Language: Manchu
Origin of term: Classical literature




Niru in Manchu means arrow, in particular, a type of broadhead. 

Niru was also used in the Manchu military, where it was the name of a company of up to 300 men under one of the Eight Banners. The name may have derived off the fact that commanders were bestowed special "command arrows". These were oversized arrows that were an emblem of rank and authority. A company commander, equivalent to "captain" of such a company was also called niru.

Most niru were hunting arrows. Their wide heads did more damage to an unprotected target but had limited penetrative power through protection. Some special narrower niru were in use in the military as well, those were primarily used for close distance fighting.

In Chinese, such arrows were called pī jiàn (披箭) or the more archaic pī jiàn (鈚箭) used in the Qianlong period Huangchao Liqi Tushi (皇朝禮器圖式), or "Illustrated Regulations on the Ceremonial Paraphernalia of the Dynasty".

Manchu Niru arrow

Manchu niru arrowhead A late 17th / early 18th century Manchu arrow of the niru type. Personal collection.



Tongwen Guanghui Quanshu (同文廣彚全書) or "Enlarged and complete dictionary"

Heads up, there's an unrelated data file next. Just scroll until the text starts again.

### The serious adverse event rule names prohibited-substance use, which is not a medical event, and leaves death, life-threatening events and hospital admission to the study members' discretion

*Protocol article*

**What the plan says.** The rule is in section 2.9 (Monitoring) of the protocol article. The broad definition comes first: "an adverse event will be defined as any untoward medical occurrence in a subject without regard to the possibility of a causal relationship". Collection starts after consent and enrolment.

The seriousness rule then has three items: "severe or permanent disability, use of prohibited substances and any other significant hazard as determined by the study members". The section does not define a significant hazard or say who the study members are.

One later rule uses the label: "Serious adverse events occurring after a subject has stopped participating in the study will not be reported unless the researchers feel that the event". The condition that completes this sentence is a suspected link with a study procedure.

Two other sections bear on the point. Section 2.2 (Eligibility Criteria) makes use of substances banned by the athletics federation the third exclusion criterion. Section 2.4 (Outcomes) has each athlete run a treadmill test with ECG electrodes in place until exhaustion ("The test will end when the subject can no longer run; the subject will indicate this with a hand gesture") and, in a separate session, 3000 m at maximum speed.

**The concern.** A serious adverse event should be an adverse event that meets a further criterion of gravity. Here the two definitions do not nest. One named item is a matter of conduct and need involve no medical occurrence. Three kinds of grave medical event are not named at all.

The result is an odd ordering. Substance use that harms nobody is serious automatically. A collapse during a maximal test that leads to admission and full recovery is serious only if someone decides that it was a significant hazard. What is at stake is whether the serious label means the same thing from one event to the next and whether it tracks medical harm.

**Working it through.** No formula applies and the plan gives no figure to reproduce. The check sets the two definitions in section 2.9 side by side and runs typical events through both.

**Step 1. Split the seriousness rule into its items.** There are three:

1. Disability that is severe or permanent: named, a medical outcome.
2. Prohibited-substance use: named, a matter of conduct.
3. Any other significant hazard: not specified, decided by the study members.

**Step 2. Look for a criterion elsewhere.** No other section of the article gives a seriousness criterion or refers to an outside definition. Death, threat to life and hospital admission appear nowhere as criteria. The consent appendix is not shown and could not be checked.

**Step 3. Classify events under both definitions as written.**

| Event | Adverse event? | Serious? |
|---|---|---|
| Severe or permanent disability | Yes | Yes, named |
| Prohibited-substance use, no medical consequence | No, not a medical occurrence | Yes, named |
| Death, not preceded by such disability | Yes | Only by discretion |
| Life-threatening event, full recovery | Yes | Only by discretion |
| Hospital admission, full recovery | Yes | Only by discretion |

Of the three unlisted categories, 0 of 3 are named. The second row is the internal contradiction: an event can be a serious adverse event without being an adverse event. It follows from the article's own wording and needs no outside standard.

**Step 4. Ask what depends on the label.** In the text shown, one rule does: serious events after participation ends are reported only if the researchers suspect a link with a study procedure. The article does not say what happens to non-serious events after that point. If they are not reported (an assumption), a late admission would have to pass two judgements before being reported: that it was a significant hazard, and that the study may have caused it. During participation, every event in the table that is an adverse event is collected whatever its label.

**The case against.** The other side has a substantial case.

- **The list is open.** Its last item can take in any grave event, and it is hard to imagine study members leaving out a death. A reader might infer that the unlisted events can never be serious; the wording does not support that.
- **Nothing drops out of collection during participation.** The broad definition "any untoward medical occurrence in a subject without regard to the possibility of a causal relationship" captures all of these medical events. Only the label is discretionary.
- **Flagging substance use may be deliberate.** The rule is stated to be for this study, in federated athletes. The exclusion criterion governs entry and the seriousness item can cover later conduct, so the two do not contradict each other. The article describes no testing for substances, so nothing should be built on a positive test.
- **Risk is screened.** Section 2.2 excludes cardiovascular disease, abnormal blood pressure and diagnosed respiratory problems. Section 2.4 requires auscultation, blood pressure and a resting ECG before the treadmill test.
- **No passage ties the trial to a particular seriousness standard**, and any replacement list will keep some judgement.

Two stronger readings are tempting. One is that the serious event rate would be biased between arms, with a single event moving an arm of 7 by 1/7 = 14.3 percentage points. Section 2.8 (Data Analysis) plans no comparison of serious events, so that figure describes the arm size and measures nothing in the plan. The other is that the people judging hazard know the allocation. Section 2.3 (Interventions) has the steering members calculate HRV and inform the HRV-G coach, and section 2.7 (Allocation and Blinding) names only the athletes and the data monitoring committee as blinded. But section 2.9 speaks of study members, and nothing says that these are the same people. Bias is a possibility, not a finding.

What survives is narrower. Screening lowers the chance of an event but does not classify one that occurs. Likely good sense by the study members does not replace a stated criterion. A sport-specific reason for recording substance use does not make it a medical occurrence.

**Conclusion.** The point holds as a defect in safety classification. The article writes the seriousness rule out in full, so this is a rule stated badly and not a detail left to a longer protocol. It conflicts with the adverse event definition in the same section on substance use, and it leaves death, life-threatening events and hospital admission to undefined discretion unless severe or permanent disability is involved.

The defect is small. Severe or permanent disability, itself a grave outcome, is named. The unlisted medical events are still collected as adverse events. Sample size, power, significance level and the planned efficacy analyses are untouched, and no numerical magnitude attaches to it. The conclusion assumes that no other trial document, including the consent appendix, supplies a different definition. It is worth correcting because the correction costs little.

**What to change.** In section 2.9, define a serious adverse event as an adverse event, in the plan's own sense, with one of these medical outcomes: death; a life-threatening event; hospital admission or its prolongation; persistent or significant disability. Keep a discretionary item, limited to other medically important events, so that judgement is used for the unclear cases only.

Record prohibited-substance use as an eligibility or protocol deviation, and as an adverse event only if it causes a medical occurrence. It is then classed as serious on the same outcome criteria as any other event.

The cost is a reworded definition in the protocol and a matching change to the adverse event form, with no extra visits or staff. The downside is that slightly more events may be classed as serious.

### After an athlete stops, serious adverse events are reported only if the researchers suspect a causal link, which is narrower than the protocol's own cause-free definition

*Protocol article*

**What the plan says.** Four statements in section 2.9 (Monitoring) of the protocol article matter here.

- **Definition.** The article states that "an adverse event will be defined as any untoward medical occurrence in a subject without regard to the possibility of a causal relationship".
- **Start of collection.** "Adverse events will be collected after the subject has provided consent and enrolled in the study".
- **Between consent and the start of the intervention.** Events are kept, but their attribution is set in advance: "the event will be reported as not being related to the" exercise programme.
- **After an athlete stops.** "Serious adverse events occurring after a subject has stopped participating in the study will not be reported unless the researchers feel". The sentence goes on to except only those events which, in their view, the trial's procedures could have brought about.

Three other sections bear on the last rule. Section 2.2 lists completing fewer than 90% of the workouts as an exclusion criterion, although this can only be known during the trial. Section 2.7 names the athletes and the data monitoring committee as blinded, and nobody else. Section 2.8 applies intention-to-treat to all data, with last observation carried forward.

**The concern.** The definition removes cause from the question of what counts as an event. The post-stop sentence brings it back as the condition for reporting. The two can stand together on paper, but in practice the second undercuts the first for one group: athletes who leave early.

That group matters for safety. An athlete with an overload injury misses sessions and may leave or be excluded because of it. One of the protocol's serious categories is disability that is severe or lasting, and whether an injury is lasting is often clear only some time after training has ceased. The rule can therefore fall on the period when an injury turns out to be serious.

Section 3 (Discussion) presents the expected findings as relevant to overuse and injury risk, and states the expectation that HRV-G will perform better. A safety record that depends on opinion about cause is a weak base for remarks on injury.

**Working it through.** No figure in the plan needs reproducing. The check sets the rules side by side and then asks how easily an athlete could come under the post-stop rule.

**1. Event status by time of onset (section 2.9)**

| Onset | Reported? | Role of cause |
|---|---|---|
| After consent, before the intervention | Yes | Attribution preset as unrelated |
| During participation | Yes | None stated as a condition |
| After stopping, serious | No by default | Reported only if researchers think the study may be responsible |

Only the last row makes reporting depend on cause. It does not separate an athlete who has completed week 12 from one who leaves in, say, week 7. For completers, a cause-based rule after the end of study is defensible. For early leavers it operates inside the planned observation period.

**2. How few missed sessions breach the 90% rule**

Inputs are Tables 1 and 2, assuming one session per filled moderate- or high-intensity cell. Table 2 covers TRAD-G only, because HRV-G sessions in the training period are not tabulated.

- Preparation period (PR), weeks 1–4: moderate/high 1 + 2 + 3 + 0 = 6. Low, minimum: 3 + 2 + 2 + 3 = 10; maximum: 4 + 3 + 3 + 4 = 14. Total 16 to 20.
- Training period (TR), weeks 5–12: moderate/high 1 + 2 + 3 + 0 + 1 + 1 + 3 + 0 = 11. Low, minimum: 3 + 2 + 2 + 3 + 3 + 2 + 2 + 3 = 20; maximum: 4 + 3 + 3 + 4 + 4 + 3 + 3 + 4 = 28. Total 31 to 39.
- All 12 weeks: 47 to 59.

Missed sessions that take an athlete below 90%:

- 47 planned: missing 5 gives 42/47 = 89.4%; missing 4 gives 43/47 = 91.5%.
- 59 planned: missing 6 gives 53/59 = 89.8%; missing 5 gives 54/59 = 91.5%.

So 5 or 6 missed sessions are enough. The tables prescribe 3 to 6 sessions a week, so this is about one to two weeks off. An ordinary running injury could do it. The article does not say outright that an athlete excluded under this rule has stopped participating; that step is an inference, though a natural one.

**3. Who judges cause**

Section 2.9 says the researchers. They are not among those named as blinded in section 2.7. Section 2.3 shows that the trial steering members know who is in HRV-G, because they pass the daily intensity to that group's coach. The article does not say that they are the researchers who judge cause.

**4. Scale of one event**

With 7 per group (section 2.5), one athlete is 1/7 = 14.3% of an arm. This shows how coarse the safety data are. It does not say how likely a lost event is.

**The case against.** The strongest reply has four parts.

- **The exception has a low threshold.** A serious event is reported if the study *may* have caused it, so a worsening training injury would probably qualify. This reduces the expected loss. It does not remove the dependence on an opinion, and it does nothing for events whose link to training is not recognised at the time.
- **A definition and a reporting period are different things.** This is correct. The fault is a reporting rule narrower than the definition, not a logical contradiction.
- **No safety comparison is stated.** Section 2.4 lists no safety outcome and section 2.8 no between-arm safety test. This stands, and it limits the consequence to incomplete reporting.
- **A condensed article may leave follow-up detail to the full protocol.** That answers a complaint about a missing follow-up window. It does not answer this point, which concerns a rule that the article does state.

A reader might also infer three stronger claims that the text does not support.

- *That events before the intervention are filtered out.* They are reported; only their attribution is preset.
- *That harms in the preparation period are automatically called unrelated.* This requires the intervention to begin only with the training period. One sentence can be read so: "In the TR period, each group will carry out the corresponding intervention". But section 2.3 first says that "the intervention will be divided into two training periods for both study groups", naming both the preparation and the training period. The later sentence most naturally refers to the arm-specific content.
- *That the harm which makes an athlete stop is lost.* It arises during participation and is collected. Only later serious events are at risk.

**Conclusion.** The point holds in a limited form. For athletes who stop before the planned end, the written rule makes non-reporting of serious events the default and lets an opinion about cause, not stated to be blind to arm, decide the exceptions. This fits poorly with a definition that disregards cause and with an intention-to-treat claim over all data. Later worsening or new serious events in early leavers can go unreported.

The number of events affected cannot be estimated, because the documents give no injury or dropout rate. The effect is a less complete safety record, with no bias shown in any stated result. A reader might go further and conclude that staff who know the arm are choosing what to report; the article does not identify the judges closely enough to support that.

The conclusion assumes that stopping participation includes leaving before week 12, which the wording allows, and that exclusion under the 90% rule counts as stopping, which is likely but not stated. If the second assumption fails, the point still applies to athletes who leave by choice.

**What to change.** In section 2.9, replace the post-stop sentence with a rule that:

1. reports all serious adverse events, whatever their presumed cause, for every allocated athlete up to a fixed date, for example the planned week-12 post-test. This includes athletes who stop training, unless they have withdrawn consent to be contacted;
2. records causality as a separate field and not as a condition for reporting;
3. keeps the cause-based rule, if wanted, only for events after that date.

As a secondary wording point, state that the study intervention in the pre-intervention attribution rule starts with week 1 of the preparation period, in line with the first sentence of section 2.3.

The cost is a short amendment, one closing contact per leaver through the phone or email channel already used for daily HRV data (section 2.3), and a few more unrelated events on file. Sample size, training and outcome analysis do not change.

A Qing imperial dictionary in Chinese and Manchu of 1704. Each entry double checked and approved by the Kangxi emperor.

Wuti Qingwen Jian (五體清文鑑) or "Five languages compendium"
A Qing imperial dictionary in Manchu, Mongolian, Uighur, Tibetan and Chinese of 1766. Published under the Qianlong emperor.

Huangchao Liqi Tushi (皇朝禮器圖式), or "Illustrated Regulations on the Ceremonial Paraphernalia of the Dynasty", Palace Edition of 1766 (British Library, 15300.e.1). By Pu Jiang et al., eds. This version is based on a manuscript of 1759.

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A rather well-made example of its type.


Of a type also issued to the Qing Vanguard.


Used in a target archery sport that was originally practiced in the Keraton.


With good, layered blade, mounted in forged iron mounts.


Based on the Dutch Beaumont mechanism, but with Indonesian twist forged barrel and golden inlays.


Called sung hoả mai in Vietnamese, they are based on the Indo-Portuguese system. This example has a baitong lock.

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